The intent-to-treat analysis of postoperative infections and the results of the eligible patients are shown in Table 3. The intent-to-treat analysis included the 6 patients who did not complete the preoperative diet regimen, the 14 patients who underwent palliative surgery, and the 15 patients with anastomotic leak. In the eligible population (171 patients), 31 infections occurred in a total of 30 patients (17.5%). There was a significantly lower number of patients who developed postoperative infections in the supplemented group (9/85; 11%) than in the control group (21/86; 24%) (P=.02; χ2=4.801). The mean duration of antibiotic therapy needed to treat postoperative infections was 6.7±1.7 days in the supplemented group vs 9.0±2.5 days in the control group (P=.001). The mean length of postoperative stay was significantly shorter in the patients receiving the supplemented formula than in the control group (11.1±4.4 days vs 12.9±4.6 days, respectively; P=.01). The post hoc analysis of postoperative infections in both well-nourished and malnourished patients showed that the administration of the supplemented diets significantly reduced the rate of postoperative infections regardless of the baseline nutritional status (Figure 1).
Table 4 shows the distribution of postoperative noninfectious complications. No significant difference was observed between the 2 groups. Reoperation was necessary in 3 patients (2%) (1 in the supplemented group for gastrointestinal tract bleeding and 2 in the control group—1 for fascial dehiscence and 1 for hemoperitoneum).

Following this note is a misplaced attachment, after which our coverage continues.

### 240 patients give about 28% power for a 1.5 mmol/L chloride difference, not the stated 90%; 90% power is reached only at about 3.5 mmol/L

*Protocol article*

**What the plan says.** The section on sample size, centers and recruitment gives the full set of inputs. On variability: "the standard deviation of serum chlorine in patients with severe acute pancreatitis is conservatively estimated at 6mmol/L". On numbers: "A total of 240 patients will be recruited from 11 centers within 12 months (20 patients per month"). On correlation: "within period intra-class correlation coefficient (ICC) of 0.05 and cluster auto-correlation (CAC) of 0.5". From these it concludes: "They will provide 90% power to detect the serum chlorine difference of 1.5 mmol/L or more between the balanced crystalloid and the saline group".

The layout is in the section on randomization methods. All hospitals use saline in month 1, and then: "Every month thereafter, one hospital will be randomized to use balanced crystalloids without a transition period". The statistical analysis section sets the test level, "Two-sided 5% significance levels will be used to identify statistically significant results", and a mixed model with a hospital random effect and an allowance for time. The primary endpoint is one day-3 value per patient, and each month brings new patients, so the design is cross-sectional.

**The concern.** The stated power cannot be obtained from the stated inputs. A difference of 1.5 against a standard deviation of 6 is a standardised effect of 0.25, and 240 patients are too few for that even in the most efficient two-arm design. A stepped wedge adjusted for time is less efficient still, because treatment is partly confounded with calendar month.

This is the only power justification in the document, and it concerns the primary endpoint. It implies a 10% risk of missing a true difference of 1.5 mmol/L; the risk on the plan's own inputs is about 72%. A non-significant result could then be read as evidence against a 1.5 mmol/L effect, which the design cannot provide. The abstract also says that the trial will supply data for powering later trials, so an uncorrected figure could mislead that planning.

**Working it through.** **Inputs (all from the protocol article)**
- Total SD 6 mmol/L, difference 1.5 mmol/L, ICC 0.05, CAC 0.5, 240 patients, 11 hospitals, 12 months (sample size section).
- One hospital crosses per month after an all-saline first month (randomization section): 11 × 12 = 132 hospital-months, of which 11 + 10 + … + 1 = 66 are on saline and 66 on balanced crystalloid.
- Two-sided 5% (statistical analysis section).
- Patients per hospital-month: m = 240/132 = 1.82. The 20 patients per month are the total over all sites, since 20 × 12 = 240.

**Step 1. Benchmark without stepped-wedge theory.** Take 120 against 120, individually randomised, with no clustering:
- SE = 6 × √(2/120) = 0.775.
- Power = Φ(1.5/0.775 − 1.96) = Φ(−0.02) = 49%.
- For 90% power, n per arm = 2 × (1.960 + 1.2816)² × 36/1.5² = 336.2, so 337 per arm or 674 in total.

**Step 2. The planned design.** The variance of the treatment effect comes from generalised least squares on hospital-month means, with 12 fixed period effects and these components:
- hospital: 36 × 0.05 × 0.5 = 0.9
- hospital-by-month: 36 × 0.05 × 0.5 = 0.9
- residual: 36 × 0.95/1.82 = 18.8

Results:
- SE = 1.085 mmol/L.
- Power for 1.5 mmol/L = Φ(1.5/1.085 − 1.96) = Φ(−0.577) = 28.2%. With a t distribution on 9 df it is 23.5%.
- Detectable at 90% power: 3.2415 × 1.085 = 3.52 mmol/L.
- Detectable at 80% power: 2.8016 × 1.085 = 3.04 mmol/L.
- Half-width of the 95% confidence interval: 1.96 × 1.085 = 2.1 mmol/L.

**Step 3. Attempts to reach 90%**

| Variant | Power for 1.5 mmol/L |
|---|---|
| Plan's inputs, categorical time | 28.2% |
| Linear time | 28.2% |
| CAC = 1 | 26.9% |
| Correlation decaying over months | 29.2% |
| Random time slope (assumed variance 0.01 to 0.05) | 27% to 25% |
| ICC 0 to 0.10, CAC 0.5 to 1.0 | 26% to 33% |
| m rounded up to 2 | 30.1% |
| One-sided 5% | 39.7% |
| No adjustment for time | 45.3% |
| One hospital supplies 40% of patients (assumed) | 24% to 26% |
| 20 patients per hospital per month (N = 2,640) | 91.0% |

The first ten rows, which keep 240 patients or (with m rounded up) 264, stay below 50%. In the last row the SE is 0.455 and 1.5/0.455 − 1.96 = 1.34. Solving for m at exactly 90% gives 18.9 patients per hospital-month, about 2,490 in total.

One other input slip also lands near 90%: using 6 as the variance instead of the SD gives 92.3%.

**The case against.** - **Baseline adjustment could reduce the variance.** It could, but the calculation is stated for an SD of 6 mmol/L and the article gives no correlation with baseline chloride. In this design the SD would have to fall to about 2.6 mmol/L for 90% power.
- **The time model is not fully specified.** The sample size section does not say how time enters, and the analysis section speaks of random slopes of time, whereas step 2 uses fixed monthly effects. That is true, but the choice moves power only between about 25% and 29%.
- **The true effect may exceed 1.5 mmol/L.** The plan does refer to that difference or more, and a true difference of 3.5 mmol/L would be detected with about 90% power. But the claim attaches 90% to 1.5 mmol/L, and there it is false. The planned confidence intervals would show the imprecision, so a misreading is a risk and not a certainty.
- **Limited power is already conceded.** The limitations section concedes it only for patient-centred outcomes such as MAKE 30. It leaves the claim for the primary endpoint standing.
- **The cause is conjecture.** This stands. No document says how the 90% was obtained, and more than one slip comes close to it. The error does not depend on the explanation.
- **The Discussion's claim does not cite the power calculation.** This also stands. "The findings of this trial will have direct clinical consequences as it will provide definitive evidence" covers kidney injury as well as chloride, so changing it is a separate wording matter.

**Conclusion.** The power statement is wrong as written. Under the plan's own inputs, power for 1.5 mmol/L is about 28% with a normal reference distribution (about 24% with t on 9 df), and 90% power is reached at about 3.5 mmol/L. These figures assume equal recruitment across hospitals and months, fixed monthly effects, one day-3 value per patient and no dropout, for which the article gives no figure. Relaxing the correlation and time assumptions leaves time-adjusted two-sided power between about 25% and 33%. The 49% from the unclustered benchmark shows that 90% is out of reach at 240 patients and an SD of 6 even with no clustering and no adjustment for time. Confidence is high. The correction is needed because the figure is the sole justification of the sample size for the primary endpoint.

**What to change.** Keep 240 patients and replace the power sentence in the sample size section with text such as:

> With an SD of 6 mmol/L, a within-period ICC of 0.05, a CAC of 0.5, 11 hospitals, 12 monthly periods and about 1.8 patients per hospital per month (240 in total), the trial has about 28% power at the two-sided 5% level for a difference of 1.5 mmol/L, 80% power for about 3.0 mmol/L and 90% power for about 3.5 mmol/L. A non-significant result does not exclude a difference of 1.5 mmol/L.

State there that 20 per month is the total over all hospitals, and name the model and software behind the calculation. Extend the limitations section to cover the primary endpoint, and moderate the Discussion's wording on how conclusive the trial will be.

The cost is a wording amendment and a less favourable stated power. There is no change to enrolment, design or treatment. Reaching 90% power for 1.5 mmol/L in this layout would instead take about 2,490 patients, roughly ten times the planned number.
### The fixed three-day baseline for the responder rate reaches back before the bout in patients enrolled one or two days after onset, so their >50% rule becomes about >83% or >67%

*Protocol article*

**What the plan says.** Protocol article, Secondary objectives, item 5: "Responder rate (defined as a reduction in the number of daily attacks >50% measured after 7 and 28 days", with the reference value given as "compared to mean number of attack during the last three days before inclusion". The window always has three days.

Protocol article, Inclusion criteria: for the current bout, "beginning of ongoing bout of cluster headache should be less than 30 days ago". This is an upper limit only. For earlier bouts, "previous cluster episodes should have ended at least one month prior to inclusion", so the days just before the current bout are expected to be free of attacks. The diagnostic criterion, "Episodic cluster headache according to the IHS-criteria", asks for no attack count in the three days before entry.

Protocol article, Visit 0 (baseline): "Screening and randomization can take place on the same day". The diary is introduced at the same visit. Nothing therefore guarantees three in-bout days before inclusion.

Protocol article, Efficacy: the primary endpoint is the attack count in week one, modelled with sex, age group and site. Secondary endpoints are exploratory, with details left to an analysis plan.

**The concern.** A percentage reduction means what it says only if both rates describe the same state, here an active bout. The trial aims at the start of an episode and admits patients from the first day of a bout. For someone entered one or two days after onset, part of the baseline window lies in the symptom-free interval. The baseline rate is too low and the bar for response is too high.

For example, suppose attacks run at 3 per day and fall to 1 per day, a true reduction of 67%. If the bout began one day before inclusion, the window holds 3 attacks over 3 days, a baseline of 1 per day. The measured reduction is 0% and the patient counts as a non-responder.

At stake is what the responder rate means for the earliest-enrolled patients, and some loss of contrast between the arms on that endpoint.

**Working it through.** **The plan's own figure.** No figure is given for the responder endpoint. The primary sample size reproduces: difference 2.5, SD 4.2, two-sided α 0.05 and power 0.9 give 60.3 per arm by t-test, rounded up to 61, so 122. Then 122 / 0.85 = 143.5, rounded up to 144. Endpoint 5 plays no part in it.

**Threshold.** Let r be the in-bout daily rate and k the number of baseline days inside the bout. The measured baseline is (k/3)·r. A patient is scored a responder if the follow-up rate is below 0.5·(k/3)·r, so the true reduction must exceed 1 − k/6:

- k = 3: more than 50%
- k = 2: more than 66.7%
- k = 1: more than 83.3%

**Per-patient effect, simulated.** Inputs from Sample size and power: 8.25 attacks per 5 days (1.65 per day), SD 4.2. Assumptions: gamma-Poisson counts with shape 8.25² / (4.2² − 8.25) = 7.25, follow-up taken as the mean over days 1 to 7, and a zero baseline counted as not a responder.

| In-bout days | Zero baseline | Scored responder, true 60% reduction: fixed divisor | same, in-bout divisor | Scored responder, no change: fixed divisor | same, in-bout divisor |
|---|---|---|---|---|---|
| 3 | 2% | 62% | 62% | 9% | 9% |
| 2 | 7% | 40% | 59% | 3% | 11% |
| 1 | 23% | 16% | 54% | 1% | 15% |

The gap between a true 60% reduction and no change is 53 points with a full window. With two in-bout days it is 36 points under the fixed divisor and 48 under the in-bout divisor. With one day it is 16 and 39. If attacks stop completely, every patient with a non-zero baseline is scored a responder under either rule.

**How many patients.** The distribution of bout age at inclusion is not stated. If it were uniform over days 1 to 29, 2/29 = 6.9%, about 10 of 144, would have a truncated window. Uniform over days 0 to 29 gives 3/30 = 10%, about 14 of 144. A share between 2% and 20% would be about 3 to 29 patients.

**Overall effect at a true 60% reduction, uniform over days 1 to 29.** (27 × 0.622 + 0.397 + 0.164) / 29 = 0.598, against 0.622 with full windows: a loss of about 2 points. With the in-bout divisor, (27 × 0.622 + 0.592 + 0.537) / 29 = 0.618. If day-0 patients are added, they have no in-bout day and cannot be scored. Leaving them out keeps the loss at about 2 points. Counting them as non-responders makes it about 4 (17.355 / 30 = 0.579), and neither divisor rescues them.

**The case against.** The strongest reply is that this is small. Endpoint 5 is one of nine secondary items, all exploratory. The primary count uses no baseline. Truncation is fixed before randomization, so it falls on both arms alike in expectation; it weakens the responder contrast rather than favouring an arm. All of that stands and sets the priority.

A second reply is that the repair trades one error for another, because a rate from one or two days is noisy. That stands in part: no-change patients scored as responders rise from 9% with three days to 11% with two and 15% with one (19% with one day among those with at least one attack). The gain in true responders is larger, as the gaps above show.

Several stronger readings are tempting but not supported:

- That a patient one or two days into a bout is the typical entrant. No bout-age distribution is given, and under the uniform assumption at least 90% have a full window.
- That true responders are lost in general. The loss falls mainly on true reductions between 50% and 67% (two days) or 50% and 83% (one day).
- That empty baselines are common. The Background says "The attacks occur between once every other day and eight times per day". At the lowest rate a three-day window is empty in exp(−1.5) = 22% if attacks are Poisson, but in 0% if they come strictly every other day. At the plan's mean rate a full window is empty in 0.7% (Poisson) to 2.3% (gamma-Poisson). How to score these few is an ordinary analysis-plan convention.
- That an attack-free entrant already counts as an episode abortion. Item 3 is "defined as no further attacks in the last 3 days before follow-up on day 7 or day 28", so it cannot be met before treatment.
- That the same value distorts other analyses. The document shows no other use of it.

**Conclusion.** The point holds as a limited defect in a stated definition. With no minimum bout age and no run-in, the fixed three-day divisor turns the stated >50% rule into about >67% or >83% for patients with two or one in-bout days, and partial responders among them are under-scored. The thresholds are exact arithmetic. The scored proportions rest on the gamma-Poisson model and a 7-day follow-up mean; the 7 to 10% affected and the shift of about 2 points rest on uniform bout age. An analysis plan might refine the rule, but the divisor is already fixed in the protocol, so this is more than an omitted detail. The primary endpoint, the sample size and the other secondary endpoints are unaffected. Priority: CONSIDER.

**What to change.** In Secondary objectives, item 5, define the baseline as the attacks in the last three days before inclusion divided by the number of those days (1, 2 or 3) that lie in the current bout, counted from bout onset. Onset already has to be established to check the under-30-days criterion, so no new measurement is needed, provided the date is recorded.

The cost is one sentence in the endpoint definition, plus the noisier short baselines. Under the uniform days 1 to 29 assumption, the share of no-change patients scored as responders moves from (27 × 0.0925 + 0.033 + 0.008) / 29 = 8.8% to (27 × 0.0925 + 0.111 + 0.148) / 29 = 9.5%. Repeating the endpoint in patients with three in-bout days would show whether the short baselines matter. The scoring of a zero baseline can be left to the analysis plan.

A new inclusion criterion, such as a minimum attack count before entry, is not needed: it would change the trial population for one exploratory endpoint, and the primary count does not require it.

Postoperative mortality was 0.6% (1 patient in the control group died of septic shock secondary to pneumonia).
Table 5 reports the variations of nutritional values, C-reactive protein, and IL-6. The IL-6 and C-reactive protein plasma levels sharply rose on day +1 in both groups but rose to a lesser extent in the supplemented group. On day +8, the IL-6 concentration returned to similar preoperative values in the supplemented group and remained elevated in the control group. None of the nutritional values were affected by the preoperative feeding. Surgical trauma caused a decline in all measures, although preoperative transferrin values were not significantly different compared with preoperative values. Eight days after operation the concentration of both prealbumin and retinol-binding protein were significantly higher in the supplemented group than in the control group.
In the last years, standard enteral preparations have been modified by adding immunonutrients, such as arginine, glutamine, ω3 fatty acids, nucleotides, and others. These substrates have been shown to up-regulate host immune response, to control inflammatory response, and to modulate nitrogen balance and protein synthesis after injury.1-8,24-28 All of these substrates, tested separately or in different combinations, improved septic morbidity and mortality in animal models.26,29-32